them, cut them, burn them, bulldoze them, or otherwise destroy
them, the seeds stay behind. Then the birds digest the seeds and
deposit them elsewhere or the seeds regrow right where they fell.
They are beautiful trees, but if you look around you start to realize
just how invasive they are.
Moving on I decided it was time to bisect Wildwood Park. This area of North Louisiana is thick with vegetation. It makes you wonder how they ever settled this area in the first place. As you can see from the picture, Wildwood Park is no exception. For at least 300 yards, you couldn’t even see into the forest.
Eventually I just picked a spot and nosed my way through. The forest was dark, wet, and foreboding and probably isn’t anywhere you would want to be stuck after dark. But it brings up an important topic. When I entered the park, it was already after 7 pm. There was no sunlight and no way to visually gauge how much daylight I had left. Luckily, I knew what time the sun set and I was wearing a watch. But as I observed the forest as the light faded I had this thought: were I an inexperienced outdoorsman and I was lost, I could easily see how you could be gripped with fear as you suddenly realized without warning that the gray light was dimming.
One of my favorite shows to watch is “I Shouldn’t Be Alive,” or as I like to call it, “How One Incredibly Stupid Decision Almost Cost Me My Life.” Almost always, in the first five minutes of the show, the main character makes some decision that is so incredibly stupid it makes me want to throw my shoe at the television. All that to say, knowing something as simple as what time the sun sets would allow you to find a suitable camp and make a fire before – in a panic – you have to frantically scramble to do all that before dark settles in. Sometimes one simple piece of knowledge makes all the difference in the world. I always carry with me some potable water, a knife, and usually small snack. If I’m going into more remote areas, I take a small pack with a handful of survival materials. Short of being dropped off in Antarctica, I’m pretty confident of my ability to camp on the fly – or at least successfully enough to survive until help arrives. It constantly amazes me how often people wander off into potentially dangerous environments with only a cell phone because they naively think “I will just call for help.” Then their phone dies.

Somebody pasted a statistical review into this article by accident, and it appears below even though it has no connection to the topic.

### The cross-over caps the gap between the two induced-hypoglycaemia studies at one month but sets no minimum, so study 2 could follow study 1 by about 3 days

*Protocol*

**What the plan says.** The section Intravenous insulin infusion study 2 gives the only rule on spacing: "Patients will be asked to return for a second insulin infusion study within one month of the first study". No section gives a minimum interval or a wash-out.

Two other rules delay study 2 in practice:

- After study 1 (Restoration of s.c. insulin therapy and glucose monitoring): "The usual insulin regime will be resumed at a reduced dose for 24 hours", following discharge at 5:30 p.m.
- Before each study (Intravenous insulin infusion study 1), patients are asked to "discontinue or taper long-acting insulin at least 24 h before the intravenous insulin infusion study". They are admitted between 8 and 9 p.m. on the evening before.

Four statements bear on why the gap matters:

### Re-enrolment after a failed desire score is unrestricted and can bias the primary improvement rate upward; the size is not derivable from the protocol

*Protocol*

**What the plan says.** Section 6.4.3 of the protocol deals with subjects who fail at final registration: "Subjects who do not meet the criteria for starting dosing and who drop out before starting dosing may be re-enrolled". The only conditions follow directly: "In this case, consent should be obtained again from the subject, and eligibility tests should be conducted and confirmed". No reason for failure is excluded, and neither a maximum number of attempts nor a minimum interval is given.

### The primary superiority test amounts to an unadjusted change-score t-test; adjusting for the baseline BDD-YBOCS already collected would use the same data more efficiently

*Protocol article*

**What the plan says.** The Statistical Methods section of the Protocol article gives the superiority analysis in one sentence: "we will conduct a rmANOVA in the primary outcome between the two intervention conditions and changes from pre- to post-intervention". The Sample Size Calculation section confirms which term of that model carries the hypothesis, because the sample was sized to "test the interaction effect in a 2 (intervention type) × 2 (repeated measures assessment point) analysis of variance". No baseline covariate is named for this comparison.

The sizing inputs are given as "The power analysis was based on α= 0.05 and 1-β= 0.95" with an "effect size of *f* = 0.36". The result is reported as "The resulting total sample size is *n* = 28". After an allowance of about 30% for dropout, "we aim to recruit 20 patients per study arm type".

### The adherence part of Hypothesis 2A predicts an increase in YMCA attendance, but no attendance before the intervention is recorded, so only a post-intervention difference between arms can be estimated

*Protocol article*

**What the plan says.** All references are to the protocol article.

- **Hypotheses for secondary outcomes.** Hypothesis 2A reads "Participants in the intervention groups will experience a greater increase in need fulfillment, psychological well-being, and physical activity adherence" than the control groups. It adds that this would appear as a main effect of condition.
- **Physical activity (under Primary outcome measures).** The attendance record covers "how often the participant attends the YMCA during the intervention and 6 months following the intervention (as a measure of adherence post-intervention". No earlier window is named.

Enough preaching! Where was I?
Hart and I made our way through the thick vegetation and paused momentarily so Hart could cool off in this puddle of water.
I splashed my face as well. As dirty as the water looks, it was more refreshing than the sweat I had pouring down my face. The vegetation was so thick that while I was crouched by the water I didn’t realize we were a mere twenty yards from the train track! A train rumbled by and I immediately had my bearings.
We made our way onto the track. Laughably I found this right handed railroad glove on the track that some worker had lost.
As it turns out, it was a near match to a left handed glove I found on the track last winter. (One is insulated and one isn't..but darn close!) After this little discovery, I called Donna and made plans with her to pick us up at Hyde Park, which was about a half mile east on the railroad track.
I was walking along with Hart daydreaming about who knows what when I just happened to glance up and see the headlight of a train! There are no road crossings on this stretch of train track so I of course didn’t hear his horn blow! I looked around and realized in a very “Stand by Me” moment that Hart and I had nowhere to go! On the left was a drainage ditch full of mucky water and on the left was thick vines and vegetation. Realizing I had to make a choice I dove into the vegetation. Suprisingly, Hart stayed on the track and looked at me like I was crazy. I yelled for him to come. Of course he took his own sweet time so I scrambled back up to the track and pulled Hart down the embankment with me. I had just enough time to pull out my phone and film the train as it rumbled past us!
After that little episode we met up with Donna at Hyde Park. We were sweaty, muddy, and stinky – all signs of a successful nature adventure!